One of the others in that recent trio of managing editors, S. Mitra Kalita, left last year to be CNN's vice president of digital programming. Over the weekend, she posted an interview with a former white nationalist asking ("as a woman of color and a mom of two kids") Why do you hate me? Despite the headline, it's really about the ex-white supremacist offering his take on his former fellow travelers.

Speaking of ex-Timesers writing first person, former business analyst Brett Levy has posted a piece on Medium about past incidents of anti-Semitism in his life and how President Trump failing to call out the Nazis in Charlottesville hit him hard. Levy is co-founder of The Journalism Shop, a website that helps arrange for freelance editorial services by former LA Times newsroom staffers.

4. Jerry Lewis
Actor, director and comedian Jerry Lewis died Sunday morning of natural causes in Las Vegas. He was 91. At his peak Lewis was one of the most popular comics in the world, starting in 1946 in Atlantic City with his stage partner Dean Martin. “He was the top comedy star of his generation,” film historian Leonard Maltin said Sunday. Lewis also hosted the annual Muscular Dystrophy Assn. telethon for 44 years. His hand prints are in the forecourt of the Chinese Theatre in Hollywood.

Obits: NYT, LAT, THR, Variety

5. Lessons for the news media from Charlottesville
Ken Doctor at Newsonomics draws some conclusions after last weekend's events. "For media, the events in Charlottesville have been more on-the-job training covering stories many thought had been relegated to the archives," he writes. "Among the equivocations and equivalencies, false and true, we’ve seen re-energized efforts to keep the stories behind the story high up in the news cycle."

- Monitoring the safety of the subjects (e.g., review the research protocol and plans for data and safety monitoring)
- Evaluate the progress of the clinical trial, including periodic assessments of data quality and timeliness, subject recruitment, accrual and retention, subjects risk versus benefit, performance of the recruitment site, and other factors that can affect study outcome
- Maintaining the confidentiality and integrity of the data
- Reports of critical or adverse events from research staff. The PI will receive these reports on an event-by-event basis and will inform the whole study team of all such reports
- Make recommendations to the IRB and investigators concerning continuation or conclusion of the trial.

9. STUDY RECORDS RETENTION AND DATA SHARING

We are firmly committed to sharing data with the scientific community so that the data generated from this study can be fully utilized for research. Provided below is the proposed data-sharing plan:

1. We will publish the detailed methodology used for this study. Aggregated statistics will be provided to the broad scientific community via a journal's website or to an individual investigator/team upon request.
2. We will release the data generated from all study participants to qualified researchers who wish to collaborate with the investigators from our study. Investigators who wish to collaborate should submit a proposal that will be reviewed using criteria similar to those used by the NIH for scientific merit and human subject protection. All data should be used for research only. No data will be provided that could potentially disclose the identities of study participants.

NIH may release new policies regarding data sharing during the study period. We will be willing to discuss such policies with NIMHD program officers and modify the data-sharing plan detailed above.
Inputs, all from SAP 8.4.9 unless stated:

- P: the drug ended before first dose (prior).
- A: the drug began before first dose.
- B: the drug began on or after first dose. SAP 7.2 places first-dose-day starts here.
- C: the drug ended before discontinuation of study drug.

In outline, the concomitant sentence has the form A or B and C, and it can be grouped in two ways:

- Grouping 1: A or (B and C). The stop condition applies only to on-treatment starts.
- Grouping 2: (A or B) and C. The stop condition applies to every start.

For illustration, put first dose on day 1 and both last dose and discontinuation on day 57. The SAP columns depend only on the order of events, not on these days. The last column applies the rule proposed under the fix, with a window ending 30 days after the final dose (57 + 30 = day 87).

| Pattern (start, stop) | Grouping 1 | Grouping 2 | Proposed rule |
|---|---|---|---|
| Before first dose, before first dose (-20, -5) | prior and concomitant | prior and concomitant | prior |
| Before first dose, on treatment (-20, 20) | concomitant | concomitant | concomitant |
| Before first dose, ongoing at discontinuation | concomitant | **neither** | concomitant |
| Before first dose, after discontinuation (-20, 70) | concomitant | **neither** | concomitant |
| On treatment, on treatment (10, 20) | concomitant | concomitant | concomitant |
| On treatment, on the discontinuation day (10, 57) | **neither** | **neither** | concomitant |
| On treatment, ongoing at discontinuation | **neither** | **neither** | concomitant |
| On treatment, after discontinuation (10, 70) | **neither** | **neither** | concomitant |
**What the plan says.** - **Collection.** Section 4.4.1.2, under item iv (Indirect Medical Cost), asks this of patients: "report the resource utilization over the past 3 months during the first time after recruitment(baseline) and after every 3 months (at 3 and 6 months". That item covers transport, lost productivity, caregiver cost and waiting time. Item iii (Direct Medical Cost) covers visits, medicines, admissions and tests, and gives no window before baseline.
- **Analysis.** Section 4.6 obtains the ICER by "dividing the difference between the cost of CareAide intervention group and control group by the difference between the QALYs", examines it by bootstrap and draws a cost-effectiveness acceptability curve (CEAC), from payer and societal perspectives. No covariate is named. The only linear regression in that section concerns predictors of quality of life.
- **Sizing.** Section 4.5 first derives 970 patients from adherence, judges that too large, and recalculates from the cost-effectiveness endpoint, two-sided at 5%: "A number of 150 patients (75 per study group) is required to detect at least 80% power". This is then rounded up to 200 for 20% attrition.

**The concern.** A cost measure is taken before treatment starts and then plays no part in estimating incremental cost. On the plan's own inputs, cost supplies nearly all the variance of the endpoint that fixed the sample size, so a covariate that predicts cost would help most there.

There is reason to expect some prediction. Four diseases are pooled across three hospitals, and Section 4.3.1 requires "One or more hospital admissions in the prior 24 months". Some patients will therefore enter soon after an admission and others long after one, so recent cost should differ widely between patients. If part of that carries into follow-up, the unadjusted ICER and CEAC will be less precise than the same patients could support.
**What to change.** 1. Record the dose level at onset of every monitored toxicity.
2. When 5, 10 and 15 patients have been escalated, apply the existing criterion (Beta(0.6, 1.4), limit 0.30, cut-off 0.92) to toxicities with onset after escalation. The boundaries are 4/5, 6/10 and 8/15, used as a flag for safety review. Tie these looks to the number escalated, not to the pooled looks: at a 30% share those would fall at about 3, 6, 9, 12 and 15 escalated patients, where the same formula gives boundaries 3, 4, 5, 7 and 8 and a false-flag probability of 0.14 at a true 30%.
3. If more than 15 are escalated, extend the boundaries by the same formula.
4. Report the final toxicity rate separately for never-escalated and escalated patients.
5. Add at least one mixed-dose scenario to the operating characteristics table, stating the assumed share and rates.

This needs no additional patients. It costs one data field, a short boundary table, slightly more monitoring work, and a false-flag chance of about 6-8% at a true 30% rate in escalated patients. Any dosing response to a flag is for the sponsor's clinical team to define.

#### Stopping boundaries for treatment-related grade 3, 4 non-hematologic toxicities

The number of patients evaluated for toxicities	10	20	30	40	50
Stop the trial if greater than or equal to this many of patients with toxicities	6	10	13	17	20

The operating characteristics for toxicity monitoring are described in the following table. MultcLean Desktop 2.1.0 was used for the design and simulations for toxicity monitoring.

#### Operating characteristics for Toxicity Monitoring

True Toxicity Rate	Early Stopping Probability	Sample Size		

"Let’s take a quick look at the weekend’s news, its coverage, and what it tells us about our times." Sample:

A new spine. We’ve seen an odd reversal of form in the past few months of the Trump presidency. As many pointed out over the weekend, this was the politician who had famously demanded that others speak the words “radical Islamic terrorism.” Even before his half-hearted address to the country Saturday, cable anchors and their guests had raised the question in advance: Would he call out by name — neo-Nazis, white supremacists, Kluxers — those involved, they asked in the run-up to the talk? And then, they asked, would he call it “terrorism”? Of course, we’ve seen trickles of acquiescense since then. The man who built his wild ride on offense has become all about defense. The press here — in raising the questions and keeping them raised — is developing a spine and finding a way to define norms. Words matter, we hope — even if they may not be authentically spoken.

6. Condor chicks
Two wild born California condors are raising their own brood in the Ventana Wilderness in Monterey County for the first time in more than 30 years. "The biologists involved in saving the California Condor - America's largest native bird - are among the proudest grandparents in the world these days," writes the Salinas Californian.

7. Selected tweets